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Terror in Europe

To Be A French Muslim Right Now

In Montmartre, overlooking Paris.
In Montmartre, overlooking Paris.
Gaëlle Dupont and Cécile Chambraud

PARIS — The terror attack against Charlie Hebdo has deeply shaken Muslims in France, and their dread is twofold. They fear not only for their own safety but also that the shooting might make it even more difficult for them to take their place in the national community, that it will fuel the rising Islamophobia that they've been denouncing.

"As a Muslim, I'm very affected by what happened," 47-year-old Abderrahim Aabid says at a gathering outside the town hall in Aulnay-sous-Bois for a moment of silence. "What they did has nothing to do with Islam. That's just barbaric."

Other Muslims who answered calls from religious associations and town hall officials to stand in unity against terror use similarly strong words to describe the terrorists, who were finally killed by police Friday: "thugs," "maniacs," "miles away from our religion."

They were neither readers nor admirers of Charlie Hebdo and its cartoonists. Still, "If you don’t agree with a drawing, you must reply with a pen. In this country, we are free," says Abderrahim Aabid.

"We've known the slaughtered cartoonists since we were kids," says Karim, a forty-something business owner. "Nobody was forced to buy Charlie. Plus, they were quite harsh on the Pope too, weren't they?"

Patriot, above all

Karim is Muslim, though non-practicing, but he says French, above all. "I've never felt so French in my life. It's the first time ever that I'm singing "La Marseillaise,"" the French national anthem. Outraged, he wants to stand together with the rest of the population. "The only reaction possible is to stay united so that the situation doesn't degenerate," he explains.

Many foresee and fear difficult days and weeks ahead, and Djamel predicts that Marine Le Pen's far-right National Front party will gain from it. Says Aabid, "We're six million Muslims, and there's maybe 600 nut cases. Should we all pay for them?"

But not everybody is so certain about whether they should participate in the wave of support for the victims. "I hesitated before going to the demonstration on Wednesday," says 35-year-old Foued A. in Marseille. "I wondered whether I belonged there. I didn't want to face all the looks. This attack will make life even harder for Muslims in France. The discrimination that we endure every day will only worsen."

Many Muslims feel that terrorism and Islam are increasingly being conflated, though many intellectuals are doing their best to stop this trend. In the immediate aftermath of the attack, Muslim French "officials" condemned the massacre, and the various Muslim associations and institutions gathered in the Paris Grande Mosquée, calling on imams across the country to condemn "violence and terrorism" in their Friday prayers. They are urging believers to join Sunday's commemorative gatherings.

"We're shocked by what happened," says Same Debah, president of an association that fights against Islamophobia in France. "The Muslim community feels a heavier weight on its shoulders now."

Said Branine, founder of news website Oumma.com, says Muslims are unanimous in their condemnation "but also extremely worried that the stigmatization will be proportional to the impact of the attacks."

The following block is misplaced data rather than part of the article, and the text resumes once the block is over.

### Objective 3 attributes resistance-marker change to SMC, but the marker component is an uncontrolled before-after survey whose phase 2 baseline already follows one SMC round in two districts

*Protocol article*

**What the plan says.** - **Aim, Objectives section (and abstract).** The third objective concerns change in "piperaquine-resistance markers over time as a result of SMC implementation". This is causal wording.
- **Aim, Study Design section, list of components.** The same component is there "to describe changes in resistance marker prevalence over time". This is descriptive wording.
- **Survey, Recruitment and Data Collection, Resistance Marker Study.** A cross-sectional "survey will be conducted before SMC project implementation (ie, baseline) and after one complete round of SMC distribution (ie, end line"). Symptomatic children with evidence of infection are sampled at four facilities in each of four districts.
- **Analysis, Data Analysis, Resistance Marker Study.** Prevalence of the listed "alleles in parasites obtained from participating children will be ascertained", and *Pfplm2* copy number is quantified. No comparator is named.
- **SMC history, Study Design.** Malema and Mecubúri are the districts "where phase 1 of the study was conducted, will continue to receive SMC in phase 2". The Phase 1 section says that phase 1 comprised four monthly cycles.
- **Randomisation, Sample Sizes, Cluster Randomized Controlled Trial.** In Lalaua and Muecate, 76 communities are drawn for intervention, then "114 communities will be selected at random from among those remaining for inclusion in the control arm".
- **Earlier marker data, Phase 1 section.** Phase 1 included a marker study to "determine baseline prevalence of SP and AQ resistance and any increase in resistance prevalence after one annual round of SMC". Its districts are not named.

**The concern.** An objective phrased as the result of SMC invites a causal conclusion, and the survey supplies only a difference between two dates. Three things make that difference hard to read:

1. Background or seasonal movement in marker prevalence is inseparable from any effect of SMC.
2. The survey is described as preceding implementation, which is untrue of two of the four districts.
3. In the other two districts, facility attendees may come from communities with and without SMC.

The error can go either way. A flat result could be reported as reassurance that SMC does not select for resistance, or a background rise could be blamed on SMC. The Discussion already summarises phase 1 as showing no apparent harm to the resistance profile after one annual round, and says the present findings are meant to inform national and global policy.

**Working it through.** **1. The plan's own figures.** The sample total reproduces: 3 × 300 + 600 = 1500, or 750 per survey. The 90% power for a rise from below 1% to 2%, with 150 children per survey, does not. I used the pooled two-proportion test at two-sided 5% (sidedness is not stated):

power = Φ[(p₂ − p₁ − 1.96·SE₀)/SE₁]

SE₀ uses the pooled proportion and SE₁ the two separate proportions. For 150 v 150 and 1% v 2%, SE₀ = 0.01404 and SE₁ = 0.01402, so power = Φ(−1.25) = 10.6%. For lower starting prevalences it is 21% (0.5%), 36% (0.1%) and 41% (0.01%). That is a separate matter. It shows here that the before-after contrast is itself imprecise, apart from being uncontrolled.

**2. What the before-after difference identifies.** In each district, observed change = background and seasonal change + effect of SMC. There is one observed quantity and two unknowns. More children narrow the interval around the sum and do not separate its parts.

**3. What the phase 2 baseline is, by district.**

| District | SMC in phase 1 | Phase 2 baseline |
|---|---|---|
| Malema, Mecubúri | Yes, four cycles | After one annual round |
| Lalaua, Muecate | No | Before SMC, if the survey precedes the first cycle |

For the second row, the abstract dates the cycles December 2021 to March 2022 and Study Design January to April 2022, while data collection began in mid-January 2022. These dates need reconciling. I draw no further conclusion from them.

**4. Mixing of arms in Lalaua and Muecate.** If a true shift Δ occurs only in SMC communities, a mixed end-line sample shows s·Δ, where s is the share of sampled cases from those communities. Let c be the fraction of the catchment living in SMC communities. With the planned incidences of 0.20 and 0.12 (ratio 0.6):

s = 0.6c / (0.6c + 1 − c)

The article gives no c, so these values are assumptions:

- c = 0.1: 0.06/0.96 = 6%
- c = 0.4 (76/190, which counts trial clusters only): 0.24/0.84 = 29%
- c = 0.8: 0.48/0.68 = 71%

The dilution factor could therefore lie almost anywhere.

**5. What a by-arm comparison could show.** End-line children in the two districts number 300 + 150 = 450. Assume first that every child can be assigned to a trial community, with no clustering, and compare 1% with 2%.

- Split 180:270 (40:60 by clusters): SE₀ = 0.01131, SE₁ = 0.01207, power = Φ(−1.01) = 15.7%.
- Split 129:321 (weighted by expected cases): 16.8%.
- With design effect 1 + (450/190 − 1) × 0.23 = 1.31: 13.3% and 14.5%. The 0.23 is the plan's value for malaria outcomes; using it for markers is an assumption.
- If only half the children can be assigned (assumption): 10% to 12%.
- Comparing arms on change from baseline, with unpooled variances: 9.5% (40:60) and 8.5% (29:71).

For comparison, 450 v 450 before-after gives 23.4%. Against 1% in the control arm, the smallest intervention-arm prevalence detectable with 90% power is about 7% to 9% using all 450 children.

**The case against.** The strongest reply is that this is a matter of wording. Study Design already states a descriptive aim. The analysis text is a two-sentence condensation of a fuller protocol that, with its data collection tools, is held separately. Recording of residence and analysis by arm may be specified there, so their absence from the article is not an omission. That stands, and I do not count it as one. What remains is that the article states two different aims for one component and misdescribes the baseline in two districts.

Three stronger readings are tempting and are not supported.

Hanan Ben Rhouma, editor of Saphirnews.com, says, "The predominant feeling is one of shock and disgust. But immediately after comes the anxiety, the fear of a violent backlash."

At least four mosques, or buildings located near one, have been targeted in attacks since the dramatic events of Wednesday morning — in the western city of Le Mans, in Port-la-Nouvelle in the south, in Villefranche-sur-Saône near Lyon and in Poitiers. "Muslims are an integral part of this show of emotion and coming together," Branine says. "They belong there. But will they be accepted?"

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My Wife, My Boyfriend — And Grandkids: A Careful Coming Out For China's Gay Seniors

A series of interviews in Wuhan with aging gay men — all currently or formerly married to women — reveals a hidden story of how Chinese LGBTQ culture is gradually emerging from the shadows.

Image of two senior men playing chinese Checkers.

A friendly game of Checkers in Dongcheng, Beijing, China.

Wang Er

WUHAN — " What do you think of that guy sitting there, across from us? He's good looking."

" Then you should go and talk to him."

“ Too bad that I am old..."

Grandpa Shen was born in 1933. He says that for the past 40 years, he's been "repackaged," a Chinese expression for having come out as gay. Before his wife died when he was 50, Grandpa Shen says he was was a "standard" straight Chinese man. After serving in the army, he began working in a factory, and dated many women and evenutually got married.

"Becoming gay is nothing special, I found it very natural." Grandpa Shen says he discovered his homosexuality at the Martyrs' Square in Wuhan, a well-known gay men's gathering place.

✉️ You can receive our LGBTQ+ International roundup every week directly in your inbox. Subscribe here.

Wuhan used to have different such ways for LGBTQ+ to meet: newspaper columns, riversides, public toilets, bridges and baths to name but a few. With urbanization, many of these locations have disappeared. The transformation of Martyrs' Square into a park has gradually become a place frequented by middle-aged and older gay people in Wuhan, where they play cards and chat and make friends. There are also "comrades" (Chinese slang for gay) from outside the city who come to visit.

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